John and Rob slowly and methodically coated each of the panels, then applied them to the wall. I stopped by a couple of times to check on their progress. By Wednesday afternoon the photo was fully installed, and it’s really, really large!

Removing photos from house

Several of the 14-foot photos emerge from my front door and out over the bannister. From there they were loaded into a box truck for the short trip to the museum.

On Tuesday morning a team of friends arrived at my house to help me get the photos out of the house. I had been printing and mounting them since November, and I had filled the living and dining rooms completely with photos. Several of these are 14 feet long, others only six. What part of the room was not occupied by my huge photos was taken by the printed poster and catalog I had printed for the exhibition. My wife and I spared two spots at the table where we could have breakfast.

I confess it had never occurred to me how to get the prints out of the house. It just wasn’t on my list. I was completely absorbed by printing and mounting. Transport? What transport? Fortunately my team of volunteer friends rallied and figured out a way out, over the bannister on the front landing, and out to the driveway. The group packed everything in foam core, wrapped it up in kraft paper, and built special foam core corner protectors to ensure that the fragile photos would not get dinged on their way out of the house, or into the museum.

Cate with Daniel's Point photo

This is my friend Cate standing next to the 58-foot Daniel’s Point panorama. It’s great to see it printed and installed. Prior to this, I had seen it on my computer display only; I have never attempted to print it before this.

A photographer from our local paper came over to document the move, which as a photo subject didn’t push the needle very far on the excitement scale. And, the museum provided a rental truck long enough to accommodate the long foam core mounted photos. I was out on the street, observing from my wheelchair. My dear friend Cate Trujillo had taken over responsibility for the show, and I was genuinely grateful for her help. In my condition I am in no condition to accomplish much, and moving the photos would have been very difficult for me to coordinate.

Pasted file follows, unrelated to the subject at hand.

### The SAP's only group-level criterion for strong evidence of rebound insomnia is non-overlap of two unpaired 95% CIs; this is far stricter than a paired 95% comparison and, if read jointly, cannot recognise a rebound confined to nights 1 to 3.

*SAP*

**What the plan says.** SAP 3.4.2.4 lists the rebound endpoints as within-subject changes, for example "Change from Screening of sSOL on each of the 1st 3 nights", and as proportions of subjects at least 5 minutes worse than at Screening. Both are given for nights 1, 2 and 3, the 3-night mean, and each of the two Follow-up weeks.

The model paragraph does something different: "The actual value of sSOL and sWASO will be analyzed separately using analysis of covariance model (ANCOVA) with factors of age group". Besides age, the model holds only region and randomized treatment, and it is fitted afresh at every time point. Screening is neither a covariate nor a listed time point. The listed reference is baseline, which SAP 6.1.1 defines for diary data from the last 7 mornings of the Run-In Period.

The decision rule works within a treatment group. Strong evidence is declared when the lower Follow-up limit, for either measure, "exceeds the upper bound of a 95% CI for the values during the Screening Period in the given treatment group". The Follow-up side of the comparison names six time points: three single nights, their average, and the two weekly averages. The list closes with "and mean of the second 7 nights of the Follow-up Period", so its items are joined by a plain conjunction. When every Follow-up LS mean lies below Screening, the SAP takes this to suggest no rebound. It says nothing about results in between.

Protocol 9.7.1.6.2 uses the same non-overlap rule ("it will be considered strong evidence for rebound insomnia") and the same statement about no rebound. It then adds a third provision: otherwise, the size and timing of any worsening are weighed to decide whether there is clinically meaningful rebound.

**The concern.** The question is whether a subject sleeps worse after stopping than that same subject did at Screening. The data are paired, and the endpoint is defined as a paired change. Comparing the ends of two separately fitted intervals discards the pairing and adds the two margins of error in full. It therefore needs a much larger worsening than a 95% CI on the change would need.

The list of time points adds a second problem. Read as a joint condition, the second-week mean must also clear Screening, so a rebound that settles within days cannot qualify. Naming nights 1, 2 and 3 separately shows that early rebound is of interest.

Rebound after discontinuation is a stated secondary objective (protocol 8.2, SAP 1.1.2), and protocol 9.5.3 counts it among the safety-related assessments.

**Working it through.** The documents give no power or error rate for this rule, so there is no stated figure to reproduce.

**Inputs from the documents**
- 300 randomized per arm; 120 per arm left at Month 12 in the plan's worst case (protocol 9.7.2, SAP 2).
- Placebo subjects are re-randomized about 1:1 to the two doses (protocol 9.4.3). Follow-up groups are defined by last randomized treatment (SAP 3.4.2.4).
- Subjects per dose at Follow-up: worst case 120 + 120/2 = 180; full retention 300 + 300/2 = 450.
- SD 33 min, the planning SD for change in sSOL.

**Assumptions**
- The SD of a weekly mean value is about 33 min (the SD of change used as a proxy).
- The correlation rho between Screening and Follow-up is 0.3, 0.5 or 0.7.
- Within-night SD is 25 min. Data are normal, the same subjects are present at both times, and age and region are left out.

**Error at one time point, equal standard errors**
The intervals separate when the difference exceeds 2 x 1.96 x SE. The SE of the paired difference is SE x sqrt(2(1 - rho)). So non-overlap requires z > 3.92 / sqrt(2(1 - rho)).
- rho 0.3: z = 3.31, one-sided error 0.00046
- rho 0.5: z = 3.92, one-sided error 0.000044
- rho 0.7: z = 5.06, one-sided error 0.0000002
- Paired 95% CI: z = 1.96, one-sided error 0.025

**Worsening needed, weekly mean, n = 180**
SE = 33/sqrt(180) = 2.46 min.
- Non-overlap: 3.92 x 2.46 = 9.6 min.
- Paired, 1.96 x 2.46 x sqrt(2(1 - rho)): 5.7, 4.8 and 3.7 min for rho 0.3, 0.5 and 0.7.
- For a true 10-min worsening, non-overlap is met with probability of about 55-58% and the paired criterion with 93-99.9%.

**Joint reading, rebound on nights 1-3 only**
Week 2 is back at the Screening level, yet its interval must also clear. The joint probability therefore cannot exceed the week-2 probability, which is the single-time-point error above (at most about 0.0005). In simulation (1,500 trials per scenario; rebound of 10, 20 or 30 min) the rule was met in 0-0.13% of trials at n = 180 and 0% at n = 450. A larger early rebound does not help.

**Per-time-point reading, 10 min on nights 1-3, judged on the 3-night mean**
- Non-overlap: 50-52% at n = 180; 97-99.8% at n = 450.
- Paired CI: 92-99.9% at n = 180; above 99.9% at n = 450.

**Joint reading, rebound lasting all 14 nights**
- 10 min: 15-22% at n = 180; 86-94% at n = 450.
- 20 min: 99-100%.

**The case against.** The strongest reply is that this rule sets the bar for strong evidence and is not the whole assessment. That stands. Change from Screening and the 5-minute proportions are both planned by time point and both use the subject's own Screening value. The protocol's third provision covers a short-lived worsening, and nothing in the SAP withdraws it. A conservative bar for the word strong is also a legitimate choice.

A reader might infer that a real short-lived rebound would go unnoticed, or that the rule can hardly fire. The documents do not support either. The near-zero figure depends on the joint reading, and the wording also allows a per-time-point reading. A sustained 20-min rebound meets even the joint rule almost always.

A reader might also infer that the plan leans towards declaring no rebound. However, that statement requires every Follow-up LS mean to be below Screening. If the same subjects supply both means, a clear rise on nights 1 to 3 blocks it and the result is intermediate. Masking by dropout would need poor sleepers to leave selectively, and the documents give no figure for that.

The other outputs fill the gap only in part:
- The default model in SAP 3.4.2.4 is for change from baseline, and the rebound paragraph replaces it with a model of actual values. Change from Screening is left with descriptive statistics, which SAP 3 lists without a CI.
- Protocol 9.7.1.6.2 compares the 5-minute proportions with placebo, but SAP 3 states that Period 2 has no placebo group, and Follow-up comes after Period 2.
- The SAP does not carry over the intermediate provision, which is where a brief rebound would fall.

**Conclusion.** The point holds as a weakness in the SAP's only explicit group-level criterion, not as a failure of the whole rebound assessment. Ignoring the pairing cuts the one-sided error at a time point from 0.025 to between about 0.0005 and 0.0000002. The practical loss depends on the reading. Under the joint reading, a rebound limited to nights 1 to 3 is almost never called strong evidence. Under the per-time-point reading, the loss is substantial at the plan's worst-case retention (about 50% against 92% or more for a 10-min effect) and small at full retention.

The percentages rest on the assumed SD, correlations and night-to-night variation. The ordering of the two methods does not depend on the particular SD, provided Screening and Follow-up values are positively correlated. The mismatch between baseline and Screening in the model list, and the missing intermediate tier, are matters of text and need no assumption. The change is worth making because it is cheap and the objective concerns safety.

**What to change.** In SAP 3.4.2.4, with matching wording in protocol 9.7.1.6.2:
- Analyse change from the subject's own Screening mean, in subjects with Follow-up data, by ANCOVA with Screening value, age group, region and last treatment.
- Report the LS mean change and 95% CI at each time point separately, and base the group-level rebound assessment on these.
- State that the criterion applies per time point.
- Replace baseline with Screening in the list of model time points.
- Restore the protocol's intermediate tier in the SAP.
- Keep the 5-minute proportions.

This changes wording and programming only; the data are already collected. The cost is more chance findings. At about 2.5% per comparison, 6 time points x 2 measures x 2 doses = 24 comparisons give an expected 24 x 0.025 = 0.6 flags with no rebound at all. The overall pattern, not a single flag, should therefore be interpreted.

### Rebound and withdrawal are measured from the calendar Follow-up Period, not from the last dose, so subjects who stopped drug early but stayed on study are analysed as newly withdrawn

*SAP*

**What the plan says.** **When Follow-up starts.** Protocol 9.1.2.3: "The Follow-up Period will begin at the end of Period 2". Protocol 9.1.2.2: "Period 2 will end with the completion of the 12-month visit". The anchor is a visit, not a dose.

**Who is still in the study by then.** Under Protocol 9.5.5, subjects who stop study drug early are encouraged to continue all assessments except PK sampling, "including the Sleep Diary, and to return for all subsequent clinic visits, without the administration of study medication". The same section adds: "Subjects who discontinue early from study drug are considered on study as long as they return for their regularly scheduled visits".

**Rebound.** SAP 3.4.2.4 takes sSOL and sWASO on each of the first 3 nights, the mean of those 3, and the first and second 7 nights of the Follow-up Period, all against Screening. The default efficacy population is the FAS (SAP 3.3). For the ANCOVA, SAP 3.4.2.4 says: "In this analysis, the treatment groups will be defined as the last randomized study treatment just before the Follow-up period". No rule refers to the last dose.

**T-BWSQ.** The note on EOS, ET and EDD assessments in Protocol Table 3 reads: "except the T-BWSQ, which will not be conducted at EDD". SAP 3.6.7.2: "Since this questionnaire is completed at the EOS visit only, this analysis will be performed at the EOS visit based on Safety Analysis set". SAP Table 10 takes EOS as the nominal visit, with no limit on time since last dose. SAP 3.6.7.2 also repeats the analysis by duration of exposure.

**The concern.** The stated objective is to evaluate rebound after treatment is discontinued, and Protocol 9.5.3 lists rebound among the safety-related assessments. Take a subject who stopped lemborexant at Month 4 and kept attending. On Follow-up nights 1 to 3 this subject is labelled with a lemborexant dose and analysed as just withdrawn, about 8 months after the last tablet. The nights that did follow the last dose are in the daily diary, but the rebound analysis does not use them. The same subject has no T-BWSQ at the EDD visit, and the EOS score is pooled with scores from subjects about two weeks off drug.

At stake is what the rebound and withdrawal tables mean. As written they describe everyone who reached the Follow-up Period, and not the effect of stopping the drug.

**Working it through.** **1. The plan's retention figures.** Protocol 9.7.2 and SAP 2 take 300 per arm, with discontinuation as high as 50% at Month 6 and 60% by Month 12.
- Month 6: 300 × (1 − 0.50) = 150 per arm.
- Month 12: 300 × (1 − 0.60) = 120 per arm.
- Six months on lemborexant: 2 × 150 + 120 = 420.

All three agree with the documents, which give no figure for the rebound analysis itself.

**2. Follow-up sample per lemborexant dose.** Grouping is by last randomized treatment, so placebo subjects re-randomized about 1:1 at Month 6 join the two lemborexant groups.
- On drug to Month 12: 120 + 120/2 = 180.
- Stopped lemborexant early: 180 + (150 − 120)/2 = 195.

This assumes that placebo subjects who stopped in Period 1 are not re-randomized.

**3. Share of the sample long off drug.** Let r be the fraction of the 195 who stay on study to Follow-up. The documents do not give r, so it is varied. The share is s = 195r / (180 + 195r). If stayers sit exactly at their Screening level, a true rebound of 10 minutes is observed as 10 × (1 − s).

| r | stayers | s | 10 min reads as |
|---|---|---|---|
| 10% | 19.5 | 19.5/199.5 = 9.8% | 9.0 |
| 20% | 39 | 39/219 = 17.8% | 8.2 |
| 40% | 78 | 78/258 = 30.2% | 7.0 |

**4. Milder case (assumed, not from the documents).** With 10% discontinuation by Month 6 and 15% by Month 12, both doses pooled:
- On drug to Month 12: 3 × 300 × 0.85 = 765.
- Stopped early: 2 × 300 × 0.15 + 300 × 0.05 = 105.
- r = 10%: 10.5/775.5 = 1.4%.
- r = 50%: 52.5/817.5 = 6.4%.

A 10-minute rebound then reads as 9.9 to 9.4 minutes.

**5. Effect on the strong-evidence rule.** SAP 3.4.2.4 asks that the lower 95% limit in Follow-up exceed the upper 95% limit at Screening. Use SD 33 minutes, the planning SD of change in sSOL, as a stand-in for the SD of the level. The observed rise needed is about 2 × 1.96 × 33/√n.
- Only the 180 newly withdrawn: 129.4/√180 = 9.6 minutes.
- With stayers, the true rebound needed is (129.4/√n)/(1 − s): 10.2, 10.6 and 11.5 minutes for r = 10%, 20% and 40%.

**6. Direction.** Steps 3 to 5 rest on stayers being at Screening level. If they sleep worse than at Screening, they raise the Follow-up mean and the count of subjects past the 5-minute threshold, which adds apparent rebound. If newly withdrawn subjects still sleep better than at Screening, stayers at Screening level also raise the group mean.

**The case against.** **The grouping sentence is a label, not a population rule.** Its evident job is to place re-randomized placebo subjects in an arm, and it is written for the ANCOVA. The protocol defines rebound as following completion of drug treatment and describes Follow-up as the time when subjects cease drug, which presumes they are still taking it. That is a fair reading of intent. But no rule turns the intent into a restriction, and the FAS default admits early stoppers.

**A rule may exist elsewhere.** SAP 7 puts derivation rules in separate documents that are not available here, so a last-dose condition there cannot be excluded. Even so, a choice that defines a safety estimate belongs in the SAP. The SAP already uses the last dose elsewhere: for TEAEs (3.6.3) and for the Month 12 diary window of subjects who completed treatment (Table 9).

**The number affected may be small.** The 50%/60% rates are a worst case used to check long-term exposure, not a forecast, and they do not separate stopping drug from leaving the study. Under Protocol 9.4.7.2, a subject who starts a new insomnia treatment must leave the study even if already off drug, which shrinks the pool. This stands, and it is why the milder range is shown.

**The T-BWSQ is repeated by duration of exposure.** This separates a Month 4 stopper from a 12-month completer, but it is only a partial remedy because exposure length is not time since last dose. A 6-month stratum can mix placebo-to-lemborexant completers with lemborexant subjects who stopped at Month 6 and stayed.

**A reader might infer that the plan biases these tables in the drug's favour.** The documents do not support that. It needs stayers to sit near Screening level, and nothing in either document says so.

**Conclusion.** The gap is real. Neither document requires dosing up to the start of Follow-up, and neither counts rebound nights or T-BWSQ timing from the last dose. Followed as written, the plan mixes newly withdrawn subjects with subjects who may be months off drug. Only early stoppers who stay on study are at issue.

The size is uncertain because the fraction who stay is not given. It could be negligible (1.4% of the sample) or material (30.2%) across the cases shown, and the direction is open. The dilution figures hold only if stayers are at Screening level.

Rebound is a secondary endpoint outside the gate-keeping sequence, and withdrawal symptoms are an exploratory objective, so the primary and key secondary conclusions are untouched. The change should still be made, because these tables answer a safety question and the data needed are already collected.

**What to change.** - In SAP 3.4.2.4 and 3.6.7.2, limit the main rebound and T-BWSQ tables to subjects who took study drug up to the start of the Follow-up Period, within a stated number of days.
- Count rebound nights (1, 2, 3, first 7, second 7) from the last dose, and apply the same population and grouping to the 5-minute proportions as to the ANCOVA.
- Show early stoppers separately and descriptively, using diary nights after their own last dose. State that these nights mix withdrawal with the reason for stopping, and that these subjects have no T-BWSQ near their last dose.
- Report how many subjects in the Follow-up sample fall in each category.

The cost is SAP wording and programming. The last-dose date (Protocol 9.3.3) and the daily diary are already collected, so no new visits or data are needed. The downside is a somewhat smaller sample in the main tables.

They loaded me and my wheelchair into a car and we drove the dozen blocks to the museum. By the time we got there, and got me out, the photos were all inside the building. There was hardly anything left for me to do. The mounting of the images is being handled by the museum staff.

Brian outside Museum

…and here I am outside the museum by the sign advertising my exhibition. It has been 18 months in the making. I’m excited about the opening; I doubt that I’ll sleep much tonight.

And, as I wrote in yesterday’s blog, the panodomes were assembled and installed with special steel brackets that attach them to pairs of ceiling beams in the building.

I am quite confident that my 58-foot photo is the largest in the history of the city, and I am even more certain that the Panodomes are the first anywhere. The whole exhibition is coming together nicely. I just hope that they have really good cheese and crackers at the reception tomorrow evening!

 

About Brian Lawler

Brian Lawler is an Emeritus Professor of Graphic Communication at California Polytechnic State University, San Luis Obispo. He writes about graphic arts processes and technologies for various industry publications, and on his blog, The Blognosticator.
This entry was posted in Adventures, Panoramic Photography, Photography, Photoshop techniques, Printing and Printing Processes and tagged , , , , , . Bookmark the permalink.